Scottish budget risks and uncertainties – implications of Covid-19

The Scottish Budget 2020/21 was published and agreed before Covid-19 was perceived as posing a significant health risk to the UK. This post examines how the policy response to Covid-19 will affect the size of the Scottish budget, the outlook for devolved revenues, and the financial risks the budget is exposed to. It also considers longer-term implications for the devolved fiscal framework.

Unforeseen uncertainties

In what feels like a different age, but was in fact earlier this year, the Scottish Government had expressed concern over the uncertain environment in which it had to prepare and publish its budget plans for 2020/21. Linked to this was a concern that parliament might scrutinise draft spending plans that were subsequently subject to substantial change.

These risks had nothing to do with a perceived threat of Covid-19 (the budget published on 6 February makes not a single reference to coronavirus or covid-19), but reflected the necessity to publish Scottish tax and spending plans a month before the UK budget.

As it happens the outlook for the 2020/21 budget has turned out to be far more uncertain that anyone could have anticipated, not because of surprise fiscal announcements from a buoyant new Westminster government, but from the necessity to shutdown large swathes of the economy to mitigate the impacts of Covid-19, and the resultant policy response.Continue reading

April 28, 2020

Budget 2020: Scottish implications

This was one of the most significant UK budgets in recent years – although it has very limited ‘Scottish specific’ implications.

What a difference a decade makes. Less than 10 years ago (in June 2010) George Osborne set out plans for a major fiscal consolidation which aimed to reduce public spending below 40% of GDP by 2015/16. The plans involved reducing the fiscal deficit to 1 per cent of GDP by 2015, as part of plans to prevent the debt to GDP ratio exceeding what was framed as an unsustainable level of 70%.

Today Rishi Sunak commended his expansionary budget which will see the deficit rise to 2.4% of GDP this year whilst the government now seems quite relaxed about a debt-to-GDP ratio stabilising closer to 80% than 70%. And these forecasts were largely made before major concerns about the impact of coronavirus materialised.Continue reading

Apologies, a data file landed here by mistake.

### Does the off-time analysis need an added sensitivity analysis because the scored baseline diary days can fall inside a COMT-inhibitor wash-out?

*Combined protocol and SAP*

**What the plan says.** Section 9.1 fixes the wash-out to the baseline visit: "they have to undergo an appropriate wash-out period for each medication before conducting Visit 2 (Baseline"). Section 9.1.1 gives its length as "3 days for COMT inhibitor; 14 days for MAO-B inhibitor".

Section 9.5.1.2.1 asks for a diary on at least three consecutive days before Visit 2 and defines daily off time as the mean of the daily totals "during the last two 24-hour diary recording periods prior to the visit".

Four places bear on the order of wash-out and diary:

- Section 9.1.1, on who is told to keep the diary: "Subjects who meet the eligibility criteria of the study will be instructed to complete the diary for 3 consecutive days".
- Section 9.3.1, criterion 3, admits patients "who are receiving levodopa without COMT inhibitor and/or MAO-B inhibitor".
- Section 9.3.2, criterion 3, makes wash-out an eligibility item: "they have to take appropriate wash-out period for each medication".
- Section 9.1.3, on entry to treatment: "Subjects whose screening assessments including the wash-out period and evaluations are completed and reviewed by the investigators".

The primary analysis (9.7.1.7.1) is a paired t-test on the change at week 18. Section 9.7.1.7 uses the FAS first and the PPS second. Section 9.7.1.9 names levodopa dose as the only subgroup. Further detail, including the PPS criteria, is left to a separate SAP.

March 11, 2020

UK Budget – our initial take!

The Budget has – quite rightly – been overshadowed by the ongoing coronavirus emergency.

At times like this, the normal budget day issues that tend to interest us economists, from Barnett consequentials through to the latest policy initiative or forecasts from the OBR, are very much secondary.

The channels through which the spread of coronavirus can feed through to the economy are complex and wide ranging.

But the Chancellor did caution that we should expect for a ‘significant impact’ on the economy.

Impacts will vary by firm, sector, market-place and supply-chain. The ability of each business to flex their activity over time to cope with disruption will be crucial.

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Higher income taxes and public spending in Scotland?

Since February’s Budget, there has been discussion about income tax in Scotland and public spending.

Oddly, the debate was sparked by adverts – rather good ones we might add! – on the Tube promoting Scotland as a place to live.

Some – such as London MP Greg Hands – have responded by arguing that moving to Scotland would mean paying higher taxes.

This has been countered by others who argue that whilst (some) taxes may be higher, the quid-pro-quo for paying more tax is higher public spending and benefits such as free University tuition, more generous childcare, free personal care, free prescriptions etc.

So who is right?

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When’s a bridge not a bridge? When it’s a tunnel, apparently…

It is perhaps a sign of the times that political stories, which wouldn’t even have seen the light of day in the past, gain traction.

The latest is the proposal of a bridge (although we’re told that was a metaphor, and it may now be a tunnel that’s being proposed) to link Scotland and Northern Ireland.

This is the idea – and this is not an April Fool – to consider a 21-mile road link between Scotland and Northern Ireland over the Irish Sea.

Somewhere, engineers will be debating the technical challenges of building a bridge over deep water, or a tunnel across a difficult underwater terrain. Geographers will be working out the average windspeeds that traffic will be able to withstand. And munition experts will be discussing how to avoid Beaufort’s Dyke.

But before this gets any further, hopefully the government will ask their civil service economists for some advice.

What will they say?

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March 9, 2020